agreed to cut emissions by an average of 5.2% by
the period 2008-12. (The starting date, or ‘baseline
year’, for agreements under the UNFCCC is nearly
always 1990.)
Although many governments (notably in Europe)
have surpassed their Kyoto Protocol targets, a few
other countries including the US and Canada
withdrew from their commitments.
The UNFCCC holds a summit every year, in
November or December. The most notable one in
recent years was the 2009 summit in Copenhagen,
which saw a major political push by leaders
including Gordon Brown to tie up an ambitious,
legally-binding global deal to cut emissions.
However, the summit was beset by splits between
countries, mistrust and procedural problems. The
outcome was a set of unilateral pledges by
governments – the Copenhagen Accord.
INDCs - Progress on Official Submissions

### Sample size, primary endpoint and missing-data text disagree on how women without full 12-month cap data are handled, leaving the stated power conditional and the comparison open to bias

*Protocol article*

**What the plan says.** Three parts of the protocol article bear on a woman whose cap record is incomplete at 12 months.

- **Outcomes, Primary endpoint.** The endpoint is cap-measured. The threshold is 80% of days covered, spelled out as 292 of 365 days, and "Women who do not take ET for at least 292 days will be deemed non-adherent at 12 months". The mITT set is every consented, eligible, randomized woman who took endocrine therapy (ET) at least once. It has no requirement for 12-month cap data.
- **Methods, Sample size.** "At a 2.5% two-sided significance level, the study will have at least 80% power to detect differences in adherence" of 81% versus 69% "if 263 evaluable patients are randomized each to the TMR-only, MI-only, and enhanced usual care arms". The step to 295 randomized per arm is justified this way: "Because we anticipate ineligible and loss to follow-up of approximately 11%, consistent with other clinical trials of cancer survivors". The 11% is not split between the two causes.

Switzerland submitted the first INDC on 27 February,
for 50% greenhouse gas cuts on 1990 levels by 2030. The European Union was the second party to submit
its INDC, committing to cuts in greenhouse gas
emissions of 'at least' 40% on 1990 levels by 2030.
Norway and Liechtenstein have pledged the same
Mexico was the first developing country to submit an
INDC, and committed to reduce greenhouse gas and
black carbon emissions by 25% below business-asusual levels by 2030.Gabon was the first African
nation, committing to reduce emissions by at least
50% by 2025 in comparison to the business-as-usual
The United States pledged to reduce greenhouse gas
emissions by 26-28% below 2005 levels in
2025. Canada chose an emissions cut of 30% below
2005 levels by 2030. Russia committed to 'limiting
anthropogenic greenhouse gases to 70-75% of 1990
levels by the year 2030’.
A second wave of INDCs is anticipated in
September. India and China are among countries yet
to submit a plan; analysts expect the Chinese INDC
to be broadly in line with, and possibly exceed, the